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June 07, 2006


Bob B

Of course. The whole point of the clause is to be able to nail a company director one way or another.

The clause immediately reminded me of some job descriptions devised for senior posts in some northern local authorities that I've seen - the duties and responsibilities of the posts, as set down, are so wide ranging as to be beyond normal human capabilities.

The idea is simple enough - if for whatever reason the local political leadership wants to engineer a vacancy, it is easy to find a pretext for sacking without any come back.


Bob probably knows more about these things than I do, but with New Labour you can usually explain a lot simply by the knowledge that they are dim and ignorant.

Bob B

But cunning with it? New Labour surely has all those academic advisers, not to mention the management consultants in tow. I mean, just look at the galaxy of Third Way gurus in academia. And Patricia Hewitt used to work for Accenture up to shortly before the 1997 election.

Believe me, the over-extended job descriptions for senior local government posts in some northern councils that I mentioned are not accidental. I strongly suspect a corresponding rationale has been applied across to company directors although I admit that I can also discern a rationale for the clause based on the woozy stuff of the 1990s about embracing all stakeholders. Something similar happened in the legislative template for the Bills put to Parliament in the 1940s nationalising the public utilities and basic industries where the appointed managing public corporations were directed to take due account of the "public interest" while the legislation failed to define what that was or how it was to be perceived. The implict conflicts of special interests within each nationalised industry and between the industry and its markets became only too apparent in the case of the mining industry.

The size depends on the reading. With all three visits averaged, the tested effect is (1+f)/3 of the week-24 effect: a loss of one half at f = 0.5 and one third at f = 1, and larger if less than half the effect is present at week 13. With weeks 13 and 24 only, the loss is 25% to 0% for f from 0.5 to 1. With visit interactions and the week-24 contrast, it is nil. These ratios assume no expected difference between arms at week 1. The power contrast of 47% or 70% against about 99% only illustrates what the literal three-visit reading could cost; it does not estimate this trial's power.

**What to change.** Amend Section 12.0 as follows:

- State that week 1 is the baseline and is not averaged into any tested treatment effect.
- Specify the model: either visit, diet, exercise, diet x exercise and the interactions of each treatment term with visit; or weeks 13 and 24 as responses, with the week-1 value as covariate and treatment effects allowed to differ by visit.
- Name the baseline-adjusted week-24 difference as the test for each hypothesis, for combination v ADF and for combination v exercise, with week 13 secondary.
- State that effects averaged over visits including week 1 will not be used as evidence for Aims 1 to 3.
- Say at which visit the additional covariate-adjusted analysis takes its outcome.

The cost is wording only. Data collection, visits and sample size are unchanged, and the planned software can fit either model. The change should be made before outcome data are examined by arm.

However, it's a mistake IMO to believe that New Labour consistently applies an economics rationale for policy. What it does is to apply a political rationale that takes account of such economic considerations as are expedient. The distinction between the two modes became crystal clear in the extensive debate in the Labour Party and beyond over whether Britain should join the Euro. Blair, in particular, in that context was always careful to distinguish between the "political case" and the "economic case" for joining.


If you hang around New Labour circles as much as I do, Bob, you'll know that the point at which you need a revolver is the point at which the word 'stakeholder' is mentioned.

In the old days, at least directors were responsible for something.

(I haven't worked out how to italicise the word 'something' here, but .... well, you know, imagine I did...)

Robert Schwartz

The clause is decended from similar clauses in American corporate laws. As backround information you should know that in the US, the laws governing private corporations (public limited companies in British parlance) are largely those enacted by the individual states.

In the late 1970s and early 1980s when takeovers by means of hostile tender offers became prominent, many US corporations defended themselves against hostile bidders by making political claims that take-over by some bunch of guys from out of town would harm the community wherein they were located. This claim was intended to spur legislators into action on behalf of incumbent management.

Among the laws enacted at that time were many like the following, which was adopted in Ohio (Revised Code Section 1701.59(E)):

For purposes of this section, a director, in determining what the director reasonably believes to be in the best interests of the corporation, shall consider the interests of the corporation's shareholders and, in the director's discretion, may consider any of the following:

(1) The interests of the corporation's employees, suppliers, creditors, and customers;

(2) The economy of the state and nation;

(3) Community and societal considerations;

(4) The long-term as well as short-term interests of the corporation and its shareholders, including the possibility that these interests may be best served by the continued independence of the corporation.


The important difference between the Ohio and the British statute is that the British statute provides that:

"A director must"

While the Ohio law provides:

"in the director's discretion, may consider any of the following"

The former is a command the later is an open escape hatch.


I should note that not all American States adopted laws like the Ohio law. In particular, Deleware, the little state where most large American corporations are chartered, has not.

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